PEOPLE who walk, cycle and travel by train to work are at reduced risk of early death or illness compared with those who commute by car.
During this pandemic where social distancing is a-must safety protocol, walking and cycling post-lockdown may reduce deaths from heart disease and cancer.
The study found that, compared with those who drove, those who cycled to work had a 20 per cent reduced rate of early death, 24 per cent reduced rate of death from cardiovascular disease (which includes heart attack and stroke) during the study period, a 16 per cent reduced rate of death from cancer, and an 11 per cent reduced rate of a cancer diagnosis.
Walking to work was associated with a 7 per cent reduced rate in cancer diagnosis, compared to driving. The team explain that associations between walking and other outcomes, such as rates of death from cancer and heart disease, were less certain. One potential reason for this is people who walk to work are, on average, in less affluent occupations than people who drive to work, and more likely to have underlying health conditions which could not be fully accounted for.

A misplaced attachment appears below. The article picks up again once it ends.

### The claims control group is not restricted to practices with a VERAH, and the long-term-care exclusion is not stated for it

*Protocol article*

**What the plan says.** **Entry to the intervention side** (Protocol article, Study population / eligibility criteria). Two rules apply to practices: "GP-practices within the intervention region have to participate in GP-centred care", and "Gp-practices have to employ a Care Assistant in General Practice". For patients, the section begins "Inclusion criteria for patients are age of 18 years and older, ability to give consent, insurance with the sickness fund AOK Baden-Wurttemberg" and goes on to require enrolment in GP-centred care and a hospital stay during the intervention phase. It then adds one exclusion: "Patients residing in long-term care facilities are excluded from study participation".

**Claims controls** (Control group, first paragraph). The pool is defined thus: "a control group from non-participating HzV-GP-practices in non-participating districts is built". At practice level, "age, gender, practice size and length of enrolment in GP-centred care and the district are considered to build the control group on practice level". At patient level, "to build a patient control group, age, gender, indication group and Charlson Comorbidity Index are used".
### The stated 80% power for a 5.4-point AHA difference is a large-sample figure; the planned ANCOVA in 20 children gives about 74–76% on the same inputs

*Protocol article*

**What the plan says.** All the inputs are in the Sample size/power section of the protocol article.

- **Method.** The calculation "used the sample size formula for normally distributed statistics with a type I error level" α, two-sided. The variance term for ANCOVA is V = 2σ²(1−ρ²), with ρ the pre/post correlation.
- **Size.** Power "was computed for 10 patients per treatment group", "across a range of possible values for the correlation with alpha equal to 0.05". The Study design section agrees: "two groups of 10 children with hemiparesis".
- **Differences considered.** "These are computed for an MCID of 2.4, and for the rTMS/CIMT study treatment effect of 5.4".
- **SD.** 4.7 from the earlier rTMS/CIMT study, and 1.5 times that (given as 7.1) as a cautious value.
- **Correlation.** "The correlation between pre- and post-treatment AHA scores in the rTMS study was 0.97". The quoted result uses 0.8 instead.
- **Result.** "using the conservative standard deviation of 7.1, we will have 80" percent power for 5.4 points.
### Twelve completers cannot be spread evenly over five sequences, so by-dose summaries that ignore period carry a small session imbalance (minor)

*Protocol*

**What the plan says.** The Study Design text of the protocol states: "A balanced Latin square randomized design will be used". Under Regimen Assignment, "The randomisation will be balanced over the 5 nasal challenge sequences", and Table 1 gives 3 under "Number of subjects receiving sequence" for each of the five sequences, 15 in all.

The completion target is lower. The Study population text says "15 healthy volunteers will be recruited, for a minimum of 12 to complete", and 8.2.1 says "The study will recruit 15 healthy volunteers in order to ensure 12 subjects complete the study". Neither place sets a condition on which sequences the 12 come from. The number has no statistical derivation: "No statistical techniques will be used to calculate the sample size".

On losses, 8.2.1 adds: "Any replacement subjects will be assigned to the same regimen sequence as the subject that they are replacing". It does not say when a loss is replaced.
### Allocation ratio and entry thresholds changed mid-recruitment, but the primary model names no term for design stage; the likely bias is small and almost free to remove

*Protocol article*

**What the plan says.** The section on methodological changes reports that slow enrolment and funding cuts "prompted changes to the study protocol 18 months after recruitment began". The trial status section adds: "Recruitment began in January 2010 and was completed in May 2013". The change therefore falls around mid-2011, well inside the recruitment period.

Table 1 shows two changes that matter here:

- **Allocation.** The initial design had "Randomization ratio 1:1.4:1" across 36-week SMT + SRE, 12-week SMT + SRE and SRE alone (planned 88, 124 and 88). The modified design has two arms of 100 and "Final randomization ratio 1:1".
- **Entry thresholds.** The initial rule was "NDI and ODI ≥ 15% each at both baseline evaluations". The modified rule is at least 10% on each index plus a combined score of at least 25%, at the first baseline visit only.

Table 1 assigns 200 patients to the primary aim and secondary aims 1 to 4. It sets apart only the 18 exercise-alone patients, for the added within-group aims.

Compared with those who drove to work, rail commuters had a 10 per cent reduced rate of early death, a 20 per cent reduced rate of death from cardiovascular disease, and a 12 per cent reduced rate of cancer diagnosis. This is likely due to them walking or cycling to transit points, although rail commuters also tend to be more affluent and less likely to have other underlying conditions, say the team.
Dr. Richard Patterson from the MRC Epidemiology Unit at the University of Cambridge who led the research said: "As large numbers of people begin to return to work as the COVID-19 lockdown eases, it is a good time for everyone to rethink their transport choices. With severe and prolonged limits in public transport capacity likely, switching to private car use would be disastrous for our health and the environment. Encouraging more people to walk and cycle will help limit the longer-term consequences of the pandemic."
The study also assessed whether the benefits of each mode of travel differed between occupational groups and found that potential health benefits were similar across these groups.
Patterson’s team added that the benefits of cycling and walking are well-documented. The research was funded by the National Institute for Health Research (NIHR) School for Public Health Research. (Imperial College London/ScienceDaily)